Sania Mirza brings me good luck, says Boris Becker

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Sania Mirza brings me good luck, says Boris Becker

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SportsCafe Desk

12/18/2016

Tennis legend Boris Becker has revealed a good luck routine of having lunch together with Sania Mirza and her doubles partner before every major event. Becker also spoke about his split with Novak Djokovic saying that he is still good friends with the Serb and wished him a strong comeback in 2017. 

Boris Becker on Saturday spoke about his close association with the Indian tennis players, saying that he and Sania Mirza have been good friends since a long time.

"I am good friends with all three. In fact the player I see the most is (Sania Mirza) because she is so good and No.1 in doubles so I see her in most tournaments on the final weekend,” he told IANS.

"We have this good luck routine and every time we are having lunch and she is with her doubles partner and I am with the team, she is winning the doubles tournament. So Sania insisted on all the important tournaments that we have lunch together because I bring her luck and she brings me luck," the 49-year old revealed.

"I am closest with her. And with all others I am good friends and we know each other for a very long time," he said.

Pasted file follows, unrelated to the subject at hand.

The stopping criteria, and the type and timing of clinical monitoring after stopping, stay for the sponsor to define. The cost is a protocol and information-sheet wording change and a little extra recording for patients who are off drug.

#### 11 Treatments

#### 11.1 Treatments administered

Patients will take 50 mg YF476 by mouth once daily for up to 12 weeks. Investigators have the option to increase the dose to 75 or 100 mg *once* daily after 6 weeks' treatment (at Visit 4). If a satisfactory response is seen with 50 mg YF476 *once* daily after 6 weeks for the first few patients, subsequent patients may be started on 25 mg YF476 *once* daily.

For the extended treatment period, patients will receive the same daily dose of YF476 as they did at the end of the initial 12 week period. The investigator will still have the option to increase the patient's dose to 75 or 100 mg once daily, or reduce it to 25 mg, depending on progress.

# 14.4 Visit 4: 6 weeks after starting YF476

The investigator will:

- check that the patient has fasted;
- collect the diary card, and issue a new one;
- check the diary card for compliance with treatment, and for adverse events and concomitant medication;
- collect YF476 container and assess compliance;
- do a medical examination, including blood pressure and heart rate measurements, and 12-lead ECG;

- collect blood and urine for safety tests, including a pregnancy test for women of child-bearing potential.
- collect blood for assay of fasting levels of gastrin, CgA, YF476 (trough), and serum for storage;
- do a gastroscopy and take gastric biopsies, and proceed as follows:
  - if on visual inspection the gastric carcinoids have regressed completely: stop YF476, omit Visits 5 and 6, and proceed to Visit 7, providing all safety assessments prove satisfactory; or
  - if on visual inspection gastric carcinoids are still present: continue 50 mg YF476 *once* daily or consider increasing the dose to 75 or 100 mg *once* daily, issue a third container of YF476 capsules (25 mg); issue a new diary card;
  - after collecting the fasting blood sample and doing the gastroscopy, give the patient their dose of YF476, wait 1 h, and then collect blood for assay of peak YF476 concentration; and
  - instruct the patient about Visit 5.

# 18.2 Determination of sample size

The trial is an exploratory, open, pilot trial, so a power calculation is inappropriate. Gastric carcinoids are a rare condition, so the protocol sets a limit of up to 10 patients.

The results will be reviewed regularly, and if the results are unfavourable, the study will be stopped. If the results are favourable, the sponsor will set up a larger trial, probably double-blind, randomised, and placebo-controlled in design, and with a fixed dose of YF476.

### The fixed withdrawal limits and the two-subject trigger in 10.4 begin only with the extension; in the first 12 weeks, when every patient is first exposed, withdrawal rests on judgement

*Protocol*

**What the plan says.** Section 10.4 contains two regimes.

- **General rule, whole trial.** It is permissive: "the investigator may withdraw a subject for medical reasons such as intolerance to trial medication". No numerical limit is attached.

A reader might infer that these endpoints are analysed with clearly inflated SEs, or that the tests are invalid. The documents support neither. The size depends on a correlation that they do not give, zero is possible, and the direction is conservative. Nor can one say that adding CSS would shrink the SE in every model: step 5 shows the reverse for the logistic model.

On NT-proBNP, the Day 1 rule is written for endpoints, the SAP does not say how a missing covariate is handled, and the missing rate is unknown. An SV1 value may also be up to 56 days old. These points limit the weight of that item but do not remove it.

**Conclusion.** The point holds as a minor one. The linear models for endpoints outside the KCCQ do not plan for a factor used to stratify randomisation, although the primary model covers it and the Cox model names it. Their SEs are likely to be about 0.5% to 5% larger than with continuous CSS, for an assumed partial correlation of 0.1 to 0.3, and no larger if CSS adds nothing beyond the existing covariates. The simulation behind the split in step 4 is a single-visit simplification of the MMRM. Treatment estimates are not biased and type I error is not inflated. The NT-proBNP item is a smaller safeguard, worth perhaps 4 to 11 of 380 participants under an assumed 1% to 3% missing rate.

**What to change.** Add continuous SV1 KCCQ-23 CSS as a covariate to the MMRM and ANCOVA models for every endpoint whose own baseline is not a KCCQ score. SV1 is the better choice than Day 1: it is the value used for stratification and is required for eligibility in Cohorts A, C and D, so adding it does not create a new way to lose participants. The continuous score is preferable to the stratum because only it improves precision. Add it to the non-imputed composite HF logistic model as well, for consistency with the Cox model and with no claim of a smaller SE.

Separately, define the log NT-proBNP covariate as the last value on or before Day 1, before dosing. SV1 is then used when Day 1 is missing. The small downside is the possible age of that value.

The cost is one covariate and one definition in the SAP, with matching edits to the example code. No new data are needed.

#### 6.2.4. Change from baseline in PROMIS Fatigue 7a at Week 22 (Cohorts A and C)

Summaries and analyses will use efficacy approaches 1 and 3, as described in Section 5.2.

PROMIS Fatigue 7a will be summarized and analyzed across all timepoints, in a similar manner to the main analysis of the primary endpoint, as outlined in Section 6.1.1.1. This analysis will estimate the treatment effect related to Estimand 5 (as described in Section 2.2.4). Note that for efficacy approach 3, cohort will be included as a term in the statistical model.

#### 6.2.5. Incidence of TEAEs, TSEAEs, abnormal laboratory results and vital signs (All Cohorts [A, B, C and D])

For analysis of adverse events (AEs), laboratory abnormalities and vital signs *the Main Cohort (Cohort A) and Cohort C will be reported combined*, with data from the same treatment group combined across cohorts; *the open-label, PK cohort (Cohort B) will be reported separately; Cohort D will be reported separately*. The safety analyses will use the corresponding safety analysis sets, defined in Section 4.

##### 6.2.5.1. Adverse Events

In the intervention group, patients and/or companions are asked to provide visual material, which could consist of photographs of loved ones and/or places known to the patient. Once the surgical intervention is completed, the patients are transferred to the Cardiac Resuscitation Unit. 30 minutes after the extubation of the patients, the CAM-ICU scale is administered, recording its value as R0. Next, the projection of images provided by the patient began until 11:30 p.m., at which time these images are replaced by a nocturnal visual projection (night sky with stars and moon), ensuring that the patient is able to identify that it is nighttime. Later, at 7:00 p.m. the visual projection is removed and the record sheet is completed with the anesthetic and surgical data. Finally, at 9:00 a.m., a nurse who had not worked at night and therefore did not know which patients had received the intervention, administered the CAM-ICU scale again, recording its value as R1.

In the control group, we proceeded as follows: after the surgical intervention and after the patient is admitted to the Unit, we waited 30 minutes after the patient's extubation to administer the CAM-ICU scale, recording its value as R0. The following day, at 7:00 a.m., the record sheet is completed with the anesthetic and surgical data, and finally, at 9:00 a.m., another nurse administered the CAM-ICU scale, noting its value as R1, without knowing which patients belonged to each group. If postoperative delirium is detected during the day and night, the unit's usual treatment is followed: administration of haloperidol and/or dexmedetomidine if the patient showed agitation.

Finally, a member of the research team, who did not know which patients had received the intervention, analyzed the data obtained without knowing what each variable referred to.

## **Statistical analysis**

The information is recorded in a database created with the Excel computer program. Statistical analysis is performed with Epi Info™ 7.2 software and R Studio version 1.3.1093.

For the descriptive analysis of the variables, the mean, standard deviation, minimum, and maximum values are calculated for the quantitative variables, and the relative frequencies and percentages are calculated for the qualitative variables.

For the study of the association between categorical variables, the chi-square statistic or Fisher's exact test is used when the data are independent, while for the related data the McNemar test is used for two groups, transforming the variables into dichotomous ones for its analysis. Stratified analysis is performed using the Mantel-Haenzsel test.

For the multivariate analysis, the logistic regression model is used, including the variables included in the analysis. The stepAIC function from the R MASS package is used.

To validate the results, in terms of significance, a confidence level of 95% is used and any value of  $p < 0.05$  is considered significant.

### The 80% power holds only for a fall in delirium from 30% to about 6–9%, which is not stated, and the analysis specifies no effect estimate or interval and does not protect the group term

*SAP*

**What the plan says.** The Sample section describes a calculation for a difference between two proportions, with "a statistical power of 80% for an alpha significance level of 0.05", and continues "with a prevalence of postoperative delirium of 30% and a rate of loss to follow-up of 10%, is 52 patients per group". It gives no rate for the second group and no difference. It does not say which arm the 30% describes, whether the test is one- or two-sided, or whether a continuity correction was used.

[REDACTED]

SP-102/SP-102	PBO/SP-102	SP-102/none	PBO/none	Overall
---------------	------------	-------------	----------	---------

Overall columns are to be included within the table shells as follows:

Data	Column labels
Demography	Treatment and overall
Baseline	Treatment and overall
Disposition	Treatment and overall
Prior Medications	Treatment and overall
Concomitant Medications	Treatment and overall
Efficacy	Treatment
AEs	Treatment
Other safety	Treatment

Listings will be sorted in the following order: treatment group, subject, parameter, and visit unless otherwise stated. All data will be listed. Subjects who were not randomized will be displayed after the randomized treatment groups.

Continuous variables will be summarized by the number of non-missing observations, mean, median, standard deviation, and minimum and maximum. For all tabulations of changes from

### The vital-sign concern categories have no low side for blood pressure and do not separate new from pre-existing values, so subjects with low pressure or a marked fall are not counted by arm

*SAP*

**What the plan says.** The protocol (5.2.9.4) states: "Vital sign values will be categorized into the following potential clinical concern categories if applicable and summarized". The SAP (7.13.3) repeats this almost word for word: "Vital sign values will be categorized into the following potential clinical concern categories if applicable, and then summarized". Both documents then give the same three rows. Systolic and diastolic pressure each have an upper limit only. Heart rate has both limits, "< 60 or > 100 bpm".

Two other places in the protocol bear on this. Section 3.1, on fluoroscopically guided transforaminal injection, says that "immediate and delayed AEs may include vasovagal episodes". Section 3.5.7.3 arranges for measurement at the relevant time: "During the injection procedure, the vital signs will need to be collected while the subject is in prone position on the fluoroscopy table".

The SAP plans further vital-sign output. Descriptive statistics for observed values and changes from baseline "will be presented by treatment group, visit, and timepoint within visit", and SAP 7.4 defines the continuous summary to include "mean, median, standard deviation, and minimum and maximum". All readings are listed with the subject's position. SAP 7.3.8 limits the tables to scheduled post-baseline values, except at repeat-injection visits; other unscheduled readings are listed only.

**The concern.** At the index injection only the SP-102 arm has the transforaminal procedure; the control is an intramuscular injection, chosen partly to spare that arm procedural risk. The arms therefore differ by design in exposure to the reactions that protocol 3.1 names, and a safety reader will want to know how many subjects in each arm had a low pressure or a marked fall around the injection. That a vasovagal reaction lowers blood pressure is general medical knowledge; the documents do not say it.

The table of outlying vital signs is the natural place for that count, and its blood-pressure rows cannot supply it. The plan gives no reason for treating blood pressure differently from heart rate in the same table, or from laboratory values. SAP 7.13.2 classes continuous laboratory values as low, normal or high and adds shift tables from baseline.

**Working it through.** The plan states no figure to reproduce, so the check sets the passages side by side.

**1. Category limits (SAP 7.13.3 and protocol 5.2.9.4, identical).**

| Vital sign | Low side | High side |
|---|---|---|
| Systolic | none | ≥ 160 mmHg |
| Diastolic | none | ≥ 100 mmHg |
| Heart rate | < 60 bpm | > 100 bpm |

Becker recently ended his three-year association as a coach with current World No. 2 Novak Djokovic and speaking about it, he said that at some point of time, every relationship has to come to an end.

"Any player-coach relationship doesn't last forever. We had three successful years and won many tournaments. It was time to go separate ways. I call him a very good friend and he can always call me when he needs me,” Becker said.

"We both decided there was a time we needed a break. Who knows what will happen in a year or two."

Despite having an unconvincing end to the year which saw Djokovic lose his World No.1 ranking to Andy Murray, Becker was sure that his former pupil will come back stronger next year.

"I think it was a novel evolution for Novak. He is not a machine, he is human. He has had his moments and sometimes when you have a long career you need to see the bigger picture. I'm sure he will come back next year and start winning again," the German said.

When asked about his biggest influence while taking up coaching, Becker said: "I was running the German junior team for five years after my retirement in (1999) so I had my first hand coaching experience coaching the young German team some of whom made the world top 10.

"Coaching is in a way difficult for a successful player because coaching is not about you but about the player you coach. And if you're a successful player your ego tends to come in between and it's a lot about yourself.

He continued: "The number one rule for coaching is it is not about you but the player you're coaching. I think it takes a little bit of maturity, bit of wisdom and a bit of years on your shoulders to understand it. I think I am a better coach now than I was 10 years ago."

Becker also spoke about the Olympics gold medal he won at the Barcelona games in 1992.

"An Olympic gold is much more memorable now that in 92 than when I was playing because I was between Wimbledon and the US Open. So sometimes you get a bit lost in transition. Becoming No.1 is the ultimate goal for any sportsman. But it doesn't happen overnight but over 12 months,” he added.

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